September 15, 2000

Download Audio


More than 10,000 protesters hit the streets of Melbourne, Australia this week to take on the World Economic Forum. The Forum, best known for its annual meeting in Davos, Switzerland, brings together many of the world’s most powerful business leaders, and their meetings have become a target for critics of the corporate-controlled global economy. This week, protesters prevented hundreds of delegates from entering the meeting and drew a harsh response from the city’s police force. But as correspondent Juliette Fox of Melbourne community radio station 3CR reports, there was often little connection between the reality of action in the streets and the reports in the mainstream media.



French sheep farmer Jose Bove has been sentenced to three months in jail for his role in the 1999 destruction of a McDonald’s restaurant in the French town of Millau. Bove — one of the best-known figures in the anti-globalization movement — and eight other activists used farm implements to do serious damage to the McDonald’s in what they say was a symbolic protest against U.S. tariffs on European food exports and “bad food”. None of Bove’s codefendants were sentenced to any jail time, and Bove’s lawyers say they will appeal the unexpectedly-stiff sentence. Alun Griffith has this report from the Independent Media Center in Marseilles.



This week, Russian environmental whistleblower Alexander Nikitin was put on trial on charges of treason for the second time. In his first trial, which dragged on for three years, Nikitin was acquitted by Russia’s Supreme Court, but now it wants him tried again, saying the prosecution’s illegal conduct renders the first trial invalid. The new trial extends the ordeal which began in 1996, when Nikitin made world headlines by exposing what he called “Chernobyl in slow motion” — the Russian Navy’s dumping of decommissioned submarines in the Barents Sea. The Federal Security Bureau — the post-Soviet equivalent of the KGB — said he’d revealed military secrets, even though his statements were based entirely on previously-published reports. Natural resource policy is a core issue for Russia’s political elite, and Nikitin’s case has focused international attention on the targeting of independent environmentalists in Russia. Rory Cox is communications director for Pacific Environment, a U.S. group with close ties to Russian environmental activists. Host Matt Martin asked Cox whether the Nikitin case reflected a broader pattern of harassment of environmentalists in Russia.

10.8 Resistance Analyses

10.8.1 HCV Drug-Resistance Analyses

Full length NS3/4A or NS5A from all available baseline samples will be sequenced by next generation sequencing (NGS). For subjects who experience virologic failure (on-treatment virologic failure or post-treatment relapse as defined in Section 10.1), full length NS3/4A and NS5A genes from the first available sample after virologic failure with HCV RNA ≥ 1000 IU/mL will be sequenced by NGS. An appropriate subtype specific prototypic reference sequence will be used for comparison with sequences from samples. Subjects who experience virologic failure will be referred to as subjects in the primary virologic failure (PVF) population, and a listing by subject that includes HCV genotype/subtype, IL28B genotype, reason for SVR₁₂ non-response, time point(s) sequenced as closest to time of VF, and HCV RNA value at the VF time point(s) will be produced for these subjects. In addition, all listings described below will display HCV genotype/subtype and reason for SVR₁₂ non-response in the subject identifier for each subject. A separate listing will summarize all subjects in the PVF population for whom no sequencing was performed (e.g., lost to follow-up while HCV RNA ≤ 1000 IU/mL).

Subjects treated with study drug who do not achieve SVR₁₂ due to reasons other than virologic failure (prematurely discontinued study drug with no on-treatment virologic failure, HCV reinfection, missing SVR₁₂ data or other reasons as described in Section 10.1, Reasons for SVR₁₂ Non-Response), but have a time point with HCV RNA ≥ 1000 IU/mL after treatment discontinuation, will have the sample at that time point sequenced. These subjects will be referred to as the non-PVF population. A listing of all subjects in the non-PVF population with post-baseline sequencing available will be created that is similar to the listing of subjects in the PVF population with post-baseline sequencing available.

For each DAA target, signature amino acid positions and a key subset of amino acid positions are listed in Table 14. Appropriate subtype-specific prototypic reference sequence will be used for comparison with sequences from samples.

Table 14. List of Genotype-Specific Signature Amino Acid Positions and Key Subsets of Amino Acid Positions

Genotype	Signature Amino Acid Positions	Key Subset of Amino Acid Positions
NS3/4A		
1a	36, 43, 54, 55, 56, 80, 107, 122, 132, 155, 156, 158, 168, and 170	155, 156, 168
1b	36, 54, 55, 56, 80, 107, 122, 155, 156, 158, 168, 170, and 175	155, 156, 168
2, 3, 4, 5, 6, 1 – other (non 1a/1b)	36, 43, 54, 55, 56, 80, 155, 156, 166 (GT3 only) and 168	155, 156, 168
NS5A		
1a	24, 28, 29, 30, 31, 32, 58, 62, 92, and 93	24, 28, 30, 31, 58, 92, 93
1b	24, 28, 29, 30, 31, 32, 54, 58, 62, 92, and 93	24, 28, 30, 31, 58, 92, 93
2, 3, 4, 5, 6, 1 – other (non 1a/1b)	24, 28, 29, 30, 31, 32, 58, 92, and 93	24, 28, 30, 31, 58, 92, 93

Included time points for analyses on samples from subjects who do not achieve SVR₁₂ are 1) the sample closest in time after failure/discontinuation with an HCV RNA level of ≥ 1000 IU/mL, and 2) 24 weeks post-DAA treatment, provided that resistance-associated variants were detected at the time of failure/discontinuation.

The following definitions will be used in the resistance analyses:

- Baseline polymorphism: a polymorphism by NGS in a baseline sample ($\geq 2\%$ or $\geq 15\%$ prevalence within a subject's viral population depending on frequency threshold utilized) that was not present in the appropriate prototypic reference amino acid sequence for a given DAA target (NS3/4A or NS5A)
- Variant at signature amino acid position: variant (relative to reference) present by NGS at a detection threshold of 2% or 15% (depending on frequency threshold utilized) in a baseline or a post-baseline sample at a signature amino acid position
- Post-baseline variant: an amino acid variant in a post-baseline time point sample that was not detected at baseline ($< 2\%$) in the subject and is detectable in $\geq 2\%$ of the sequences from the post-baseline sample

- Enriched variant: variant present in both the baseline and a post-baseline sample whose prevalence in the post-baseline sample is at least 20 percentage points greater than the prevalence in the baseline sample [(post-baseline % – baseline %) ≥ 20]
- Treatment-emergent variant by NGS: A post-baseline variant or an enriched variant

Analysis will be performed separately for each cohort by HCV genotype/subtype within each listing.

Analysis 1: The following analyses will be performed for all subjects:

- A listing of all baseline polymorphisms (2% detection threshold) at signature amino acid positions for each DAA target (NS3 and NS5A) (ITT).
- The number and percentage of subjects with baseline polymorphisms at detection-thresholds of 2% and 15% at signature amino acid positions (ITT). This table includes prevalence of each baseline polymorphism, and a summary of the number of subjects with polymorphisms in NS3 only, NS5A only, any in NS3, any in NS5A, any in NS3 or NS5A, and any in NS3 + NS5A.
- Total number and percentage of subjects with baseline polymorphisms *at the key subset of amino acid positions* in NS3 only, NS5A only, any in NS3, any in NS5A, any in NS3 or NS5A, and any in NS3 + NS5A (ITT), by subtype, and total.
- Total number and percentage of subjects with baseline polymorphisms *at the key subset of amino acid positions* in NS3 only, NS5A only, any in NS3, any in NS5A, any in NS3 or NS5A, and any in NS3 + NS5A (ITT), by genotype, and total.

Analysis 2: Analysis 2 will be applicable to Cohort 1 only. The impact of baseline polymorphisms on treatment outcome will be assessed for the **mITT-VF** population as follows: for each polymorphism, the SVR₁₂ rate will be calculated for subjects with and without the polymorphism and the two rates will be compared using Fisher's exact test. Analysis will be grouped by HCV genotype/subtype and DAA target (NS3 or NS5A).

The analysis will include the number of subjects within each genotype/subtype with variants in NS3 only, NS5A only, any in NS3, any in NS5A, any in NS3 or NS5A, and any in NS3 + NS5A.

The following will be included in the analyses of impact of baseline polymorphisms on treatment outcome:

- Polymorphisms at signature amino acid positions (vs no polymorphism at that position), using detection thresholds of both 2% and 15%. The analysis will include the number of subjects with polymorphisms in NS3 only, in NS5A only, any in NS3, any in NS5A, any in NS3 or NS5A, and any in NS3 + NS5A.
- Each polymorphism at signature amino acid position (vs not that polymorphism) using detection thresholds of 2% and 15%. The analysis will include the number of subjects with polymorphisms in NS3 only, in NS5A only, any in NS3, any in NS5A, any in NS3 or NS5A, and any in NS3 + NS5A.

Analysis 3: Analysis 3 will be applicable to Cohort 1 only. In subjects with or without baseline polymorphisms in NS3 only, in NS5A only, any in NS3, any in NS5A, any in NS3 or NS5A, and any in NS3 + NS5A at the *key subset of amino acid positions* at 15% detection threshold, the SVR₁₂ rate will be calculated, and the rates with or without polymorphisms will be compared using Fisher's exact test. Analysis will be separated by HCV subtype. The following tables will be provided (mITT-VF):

Selma, Alabama this week elected its first African-American mayor, removing from office Joe Smitherman, who had been the city’s mayor for thirty-three of the last thirty-five years. Smitherman came to power on a pro-segregation platform and, in 1965, he presided over the vicious attacks on civil rights marchers who came to the city led by Martin Luther King, Jr. The campaign which ended Smitherman’s reign was marked by an unprecedented organizing effort which brought in activists from across the country — but there was also backlash, including death threats and the firebombing of a car owned by an anti-Smitherman activist. From Selma, Dave Lippman reports on the impact of the historic election.



In Yugoslavia there is a little over a week to go before voters head to the polls in the first nationwide elections since NATO’s bombing ended just over a year ago. There is a lot at stake in these elections, most notably the presidency. President Slobodan Milosevic is facing a strong challenge from opposition candidate Voijslav Kostunica [pronounced VOY-SLAV KOSH-TOON-EAT-ZA]. The latest polls show him leading the Yugoslav president by a 7% margin. More than 4 million of the nearly 8 million eligible voters are expected to cast their ballots. From the Yugoslav capital Belgrade, Jeremy Scahill files this report.

You may also like...